US reverses ban on Juul vaping products

A person uses a Juul Labs Inc. electronic cigarette device in San Francisco, California, U.S., on Monday, June 24, 2019.
[Bloomberg via Getty Images]

The US has reversed its ban on products sold by Juul, one of the country's top e-cigarette companies.

The ban was put in place in 2022 by the US Food and Drug Administration (FDA) as the country saw a rapid rise in vaping use by teenagers.

The FDA said the change didn't amount to authorising the products for sale and that a full review of Juul's products is pending.

The firm's products have remained on shelves while it appealed the FDA's initial decision and they will continue to be available.

In a statement on Thursday, the company said it appreciated the FDA decision and will work with the agency to pursue a marketing authorisation for its products.

All e-cigarette products are required to have FDA authorisation to be legally marketed.

On Thursday, the FDA said the action is " being taken, in part, as a result of the new case law, as well as the FDA’s review of information provided by the applicant".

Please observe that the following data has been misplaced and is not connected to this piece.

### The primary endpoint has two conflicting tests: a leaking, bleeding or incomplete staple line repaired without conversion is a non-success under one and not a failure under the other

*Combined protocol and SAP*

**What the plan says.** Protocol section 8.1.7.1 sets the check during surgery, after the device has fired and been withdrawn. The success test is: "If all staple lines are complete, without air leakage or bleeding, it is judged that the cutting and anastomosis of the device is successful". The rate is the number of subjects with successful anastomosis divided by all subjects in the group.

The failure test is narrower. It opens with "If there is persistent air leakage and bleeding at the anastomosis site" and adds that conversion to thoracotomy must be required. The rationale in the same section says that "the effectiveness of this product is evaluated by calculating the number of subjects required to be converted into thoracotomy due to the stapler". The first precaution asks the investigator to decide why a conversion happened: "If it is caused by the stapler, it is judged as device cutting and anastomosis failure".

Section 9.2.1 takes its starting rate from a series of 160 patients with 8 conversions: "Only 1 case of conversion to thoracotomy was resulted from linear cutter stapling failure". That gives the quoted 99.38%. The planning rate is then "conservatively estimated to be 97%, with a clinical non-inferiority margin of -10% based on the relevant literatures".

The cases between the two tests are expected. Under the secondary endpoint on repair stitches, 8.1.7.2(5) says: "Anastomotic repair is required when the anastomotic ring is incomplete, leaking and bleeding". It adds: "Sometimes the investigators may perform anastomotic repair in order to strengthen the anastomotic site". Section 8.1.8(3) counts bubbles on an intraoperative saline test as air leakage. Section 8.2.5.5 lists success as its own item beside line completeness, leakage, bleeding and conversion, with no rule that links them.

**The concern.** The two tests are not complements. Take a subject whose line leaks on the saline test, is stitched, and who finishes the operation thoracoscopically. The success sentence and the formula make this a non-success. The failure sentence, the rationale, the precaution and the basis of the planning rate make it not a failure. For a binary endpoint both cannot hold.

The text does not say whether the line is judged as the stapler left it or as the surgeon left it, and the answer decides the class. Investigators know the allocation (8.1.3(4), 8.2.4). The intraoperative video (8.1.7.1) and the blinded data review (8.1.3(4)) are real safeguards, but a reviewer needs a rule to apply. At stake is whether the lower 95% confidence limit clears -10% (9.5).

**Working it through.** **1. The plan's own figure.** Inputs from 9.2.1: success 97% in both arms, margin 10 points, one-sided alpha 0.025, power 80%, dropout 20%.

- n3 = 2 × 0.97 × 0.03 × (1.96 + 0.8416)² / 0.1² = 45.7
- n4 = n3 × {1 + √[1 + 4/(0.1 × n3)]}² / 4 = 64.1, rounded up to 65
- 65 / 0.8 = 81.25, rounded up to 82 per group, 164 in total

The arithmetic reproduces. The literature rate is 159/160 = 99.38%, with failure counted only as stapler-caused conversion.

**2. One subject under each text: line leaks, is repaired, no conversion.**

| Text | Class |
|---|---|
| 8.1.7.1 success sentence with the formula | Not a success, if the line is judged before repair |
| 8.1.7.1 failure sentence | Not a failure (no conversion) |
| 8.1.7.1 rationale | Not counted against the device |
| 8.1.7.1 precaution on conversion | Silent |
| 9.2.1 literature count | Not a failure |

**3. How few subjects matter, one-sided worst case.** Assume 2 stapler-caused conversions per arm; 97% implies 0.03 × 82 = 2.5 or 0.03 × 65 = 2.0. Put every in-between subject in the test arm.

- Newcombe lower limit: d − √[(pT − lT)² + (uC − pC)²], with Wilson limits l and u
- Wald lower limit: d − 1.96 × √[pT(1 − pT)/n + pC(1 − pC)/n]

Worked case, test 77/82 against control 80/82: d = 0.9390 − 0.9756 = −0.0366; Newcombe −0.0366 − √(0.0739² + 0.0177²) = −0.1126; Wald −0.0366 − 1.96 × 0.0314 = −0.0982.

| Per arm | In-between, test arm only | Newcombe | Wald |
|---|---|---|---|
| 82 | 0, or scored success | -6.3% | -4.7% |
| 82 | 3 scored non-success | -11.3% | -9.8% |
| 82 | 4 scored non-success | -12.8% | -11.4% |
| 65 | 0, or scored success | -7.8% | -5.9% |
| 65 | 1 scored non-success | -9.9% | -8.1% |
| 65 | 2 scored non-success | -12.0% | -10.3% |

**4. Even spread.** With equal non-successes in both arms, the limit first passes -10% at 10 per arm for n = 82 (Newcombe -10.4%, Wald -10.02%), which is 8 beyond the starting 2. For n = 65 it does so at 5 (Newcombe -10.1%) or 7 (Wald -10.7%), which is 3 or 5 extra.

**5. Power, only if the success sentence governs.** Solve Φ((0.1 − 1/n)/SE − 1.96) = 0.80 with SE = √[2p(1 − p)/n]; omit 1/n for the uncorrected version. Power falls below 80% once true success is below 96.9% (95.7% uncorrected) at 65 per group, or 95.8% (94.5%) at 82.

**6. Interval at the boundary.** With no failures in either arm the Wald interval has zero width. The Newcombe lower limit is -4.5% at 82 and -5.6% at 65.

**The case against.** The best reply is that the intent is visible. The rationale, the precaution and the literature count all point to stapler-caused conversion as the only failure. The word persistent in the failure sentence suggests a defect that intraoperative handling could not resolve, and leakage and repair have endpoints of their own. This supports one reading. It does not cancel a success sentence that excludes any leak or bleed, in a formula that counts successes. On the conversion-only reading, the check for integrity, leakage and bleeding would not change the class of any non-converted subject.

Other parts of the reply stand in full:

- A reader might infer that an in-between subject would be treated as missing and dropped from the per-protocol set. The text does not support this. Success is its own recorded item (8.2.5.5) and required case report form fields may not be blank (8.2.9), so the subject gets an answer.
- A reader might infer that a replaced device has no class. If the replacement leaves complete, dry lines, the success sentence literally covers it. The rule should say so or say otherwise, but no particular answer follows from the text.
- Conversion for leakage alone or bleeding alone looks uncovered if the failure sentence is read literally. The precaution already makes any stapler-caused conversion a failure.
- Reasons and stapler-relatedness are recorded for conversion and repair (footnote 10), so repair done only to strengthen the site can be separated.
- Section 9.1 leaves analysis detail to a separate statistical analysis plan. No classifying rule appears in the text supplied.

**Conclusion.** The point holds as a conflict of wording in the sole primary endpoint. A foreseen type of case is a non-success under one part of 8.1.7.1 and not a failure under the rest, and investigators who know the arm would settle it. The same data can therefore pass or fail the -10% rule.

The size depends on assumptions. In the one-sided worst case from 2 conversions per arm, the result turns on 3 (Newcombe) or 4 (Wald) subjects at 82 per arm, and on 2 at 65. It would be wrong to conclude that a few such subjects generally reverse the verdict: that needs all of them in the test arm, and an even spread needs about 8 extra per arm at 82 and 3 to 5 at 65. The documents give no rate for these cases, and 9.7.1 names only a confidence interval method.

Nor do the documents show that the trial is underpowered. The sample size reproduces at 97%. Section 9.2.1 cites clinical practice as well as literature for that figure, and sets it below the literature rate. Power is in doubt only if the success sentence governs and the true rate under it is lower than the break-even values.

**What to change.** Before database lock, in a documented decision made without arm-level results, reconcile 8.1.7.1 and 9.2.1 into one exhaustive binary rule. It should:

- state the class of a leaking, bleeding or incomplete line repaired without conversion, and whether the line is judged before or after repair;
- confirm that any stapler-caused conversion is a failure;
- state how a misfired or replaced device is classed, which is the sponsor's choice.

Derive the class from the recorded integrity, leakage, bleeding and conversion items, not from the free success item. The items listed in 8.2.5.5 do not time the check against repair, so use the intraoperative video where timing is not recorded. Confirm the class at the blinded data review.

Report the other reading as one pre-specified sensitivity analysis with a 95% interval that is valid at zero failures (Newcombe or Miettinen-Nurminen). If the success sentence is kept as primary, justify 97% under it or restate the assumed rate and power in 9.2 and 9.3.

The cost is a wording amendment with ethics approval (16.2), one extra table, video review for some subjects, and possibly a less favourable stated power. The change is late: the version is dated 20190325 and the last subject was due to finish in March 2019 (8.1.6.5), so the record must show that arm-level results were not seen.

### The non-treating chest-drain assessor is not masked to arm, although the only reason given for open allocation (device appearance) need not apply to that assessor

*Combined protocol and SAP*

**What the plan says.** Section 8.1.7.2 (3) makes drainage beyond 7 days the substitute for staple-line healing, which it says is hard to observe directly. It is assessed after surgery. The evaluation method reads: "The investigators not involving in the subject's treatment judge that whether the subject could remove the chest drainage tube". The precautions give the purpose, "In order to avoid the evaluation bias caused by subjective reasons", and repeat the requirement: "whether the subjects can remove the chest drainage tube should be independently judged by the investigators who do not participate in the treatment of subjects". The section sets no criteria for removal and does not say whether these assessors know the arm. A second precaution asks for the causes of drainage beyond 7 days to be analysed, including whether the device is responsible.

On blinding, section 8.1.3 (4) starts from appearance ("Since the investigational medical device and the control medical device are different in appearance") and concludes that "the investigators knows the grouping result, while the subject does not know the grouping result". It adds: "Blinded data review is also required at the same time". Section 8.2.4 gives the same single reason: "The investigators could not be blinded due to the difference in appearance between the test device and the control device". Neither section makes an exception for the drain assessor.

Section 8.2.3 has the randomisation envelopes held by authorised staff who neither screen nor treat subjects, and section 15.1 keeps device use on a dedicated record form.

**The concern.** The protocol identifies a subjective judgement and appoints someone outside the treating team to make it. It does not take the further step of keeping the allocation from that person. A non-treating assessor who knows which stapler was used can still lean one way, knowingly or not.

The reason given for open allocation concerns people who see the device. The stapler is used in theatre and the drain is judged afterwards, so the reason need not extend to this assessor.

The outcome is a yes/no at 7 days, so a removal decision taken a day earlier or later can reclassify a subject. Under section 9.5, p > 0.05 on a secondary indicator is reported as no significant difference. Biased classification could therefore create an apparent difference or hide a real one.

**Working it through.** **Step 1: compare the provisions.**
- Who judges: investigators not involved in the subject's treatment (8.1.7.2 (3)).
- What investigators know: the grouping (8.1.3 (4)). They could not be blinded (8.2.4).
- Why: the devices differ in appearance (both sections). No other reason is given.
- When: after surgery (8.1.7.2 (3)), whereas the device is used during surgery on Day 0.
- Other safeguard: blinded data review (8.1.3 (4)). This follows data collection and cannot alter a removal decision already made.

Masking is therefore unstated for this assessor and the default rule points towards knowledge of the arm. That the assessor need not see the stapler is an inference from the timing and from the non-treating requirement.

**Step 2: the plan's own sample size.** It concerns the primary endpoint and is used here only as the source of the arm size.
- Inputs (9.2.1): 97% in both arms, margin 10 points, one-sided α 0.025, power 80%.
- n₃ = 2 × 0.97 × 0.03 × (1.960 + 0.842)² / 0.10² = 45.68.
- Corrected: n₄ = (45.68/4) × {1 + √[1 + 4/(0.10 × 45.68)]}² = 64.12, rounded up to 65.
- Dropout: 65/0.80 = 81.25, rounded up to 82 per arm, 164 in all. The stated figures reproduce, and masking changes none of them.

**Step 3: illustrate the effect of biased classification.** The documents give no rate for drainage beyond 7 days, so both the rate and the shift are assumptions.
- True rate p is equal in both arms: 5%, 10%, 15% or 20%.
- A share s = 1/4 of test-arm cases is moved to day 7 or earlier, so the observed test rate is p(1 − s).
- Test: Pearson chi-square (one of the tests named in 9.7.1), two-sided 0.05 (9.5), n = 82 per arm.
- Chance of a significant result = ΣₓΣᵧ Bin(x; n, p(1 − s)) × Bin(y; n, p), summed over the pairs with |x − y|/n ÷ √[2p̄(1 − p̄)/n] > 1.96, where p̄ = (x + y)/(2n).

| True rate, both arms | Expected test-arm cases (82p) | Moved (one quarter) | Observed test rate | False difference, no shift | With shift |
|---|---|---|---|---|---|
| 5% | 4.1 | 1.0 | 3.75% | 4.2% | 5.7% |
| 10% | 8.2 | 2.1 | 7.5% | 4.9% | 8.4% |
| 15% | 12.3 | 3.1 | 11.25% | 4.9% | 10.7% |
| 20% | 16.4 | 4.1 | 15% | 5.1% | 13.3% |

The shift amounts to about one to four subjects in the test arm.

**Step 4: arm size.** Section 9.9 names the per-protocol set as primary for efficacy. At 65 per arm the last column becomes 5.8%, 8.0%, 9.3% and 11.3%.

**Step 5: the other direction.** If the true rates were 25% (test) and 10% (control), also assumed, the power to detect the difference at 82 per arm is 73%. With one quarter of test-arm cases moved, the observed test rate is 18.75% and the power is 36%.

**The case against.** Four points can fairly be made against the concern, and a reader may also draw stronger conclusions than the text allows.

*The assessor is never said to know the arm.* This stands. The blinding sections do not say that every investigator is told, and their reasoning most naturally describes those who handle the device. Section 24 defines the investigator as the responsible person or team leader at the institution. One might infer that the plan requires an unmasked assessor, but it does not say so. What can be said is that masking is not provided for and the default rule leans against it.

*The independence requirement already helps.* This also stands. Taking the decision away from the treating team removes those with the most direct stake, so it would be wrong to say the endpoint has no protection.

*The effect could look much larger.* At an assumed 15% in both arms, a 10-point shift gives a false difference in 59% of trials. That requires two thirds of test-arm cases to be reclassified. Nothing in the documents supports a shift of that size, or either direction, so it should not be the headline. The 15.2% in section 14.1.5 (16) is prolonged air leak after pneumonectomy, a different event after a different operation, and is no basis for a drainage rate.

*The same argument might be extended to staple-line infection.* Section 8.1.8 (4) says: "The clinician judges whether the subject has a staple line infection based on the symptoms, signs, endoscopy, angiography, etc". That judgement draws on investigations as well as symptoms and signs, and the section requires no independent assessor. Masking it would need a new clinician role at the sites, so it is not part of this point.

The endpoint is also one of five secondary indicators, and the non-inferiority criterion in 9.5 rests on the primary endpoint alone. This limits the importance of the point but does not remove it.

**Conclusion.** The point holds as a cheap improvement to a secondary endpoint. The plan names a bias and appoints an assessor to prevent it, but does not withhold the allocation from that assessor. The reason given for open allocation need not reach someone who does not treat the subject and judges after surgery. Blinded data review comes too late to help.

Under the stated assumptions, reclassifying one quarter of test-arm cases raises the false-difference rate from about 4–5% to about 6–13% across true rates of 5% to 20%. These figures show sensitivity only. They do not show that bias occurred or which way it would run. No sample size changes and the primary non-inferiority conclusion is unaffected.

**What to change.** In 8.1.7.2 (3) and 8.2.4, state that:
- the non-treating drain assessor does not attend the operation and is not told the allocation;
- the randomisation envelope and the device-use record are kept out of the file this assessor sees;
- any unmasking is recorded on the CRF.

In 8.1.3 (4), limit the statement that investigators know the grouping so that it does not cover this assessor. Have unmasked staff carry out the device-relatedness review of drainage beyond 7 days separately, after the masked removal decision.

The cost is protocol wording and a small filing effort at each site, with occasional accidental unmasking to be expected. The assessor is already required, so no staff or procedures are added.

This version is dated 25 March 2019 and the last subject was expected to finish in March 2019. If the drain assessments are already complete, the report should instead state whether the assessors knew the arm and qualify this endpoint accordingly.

Juul, which was founded in California in 2015 by a pair of smokers, has marketed itself as a healthier alternative to traditional cigarettes.

But the products, which contain high concentrations of nicotine, drew criticism as use among teenagers exploded over the last few years.

Critics blamed the rise on the colourful packaging, a variety of flavours and the use of young models in marketing campaigns.

Last year, about one in every 10 high school students reported that they'd used an e-cigarette in the past 30 days.

That number was one in every 22 middle school students, according to the US Centers for Disease Control and Prevention.

In 2022 - when the FDA banned the products - the agency said the company's applications didn't include "sufficient evidence" to show the marketing of the products met public health standards required by law.

It specifically noted potentially harmful chemicals leaching from e-liquid pods.

That same year, the company settled more than 5,000 US vaping lawsuits after it was accused of targeting teenagers and separately, agreed to pay hundreds of millions to end a review of its advertising practices.

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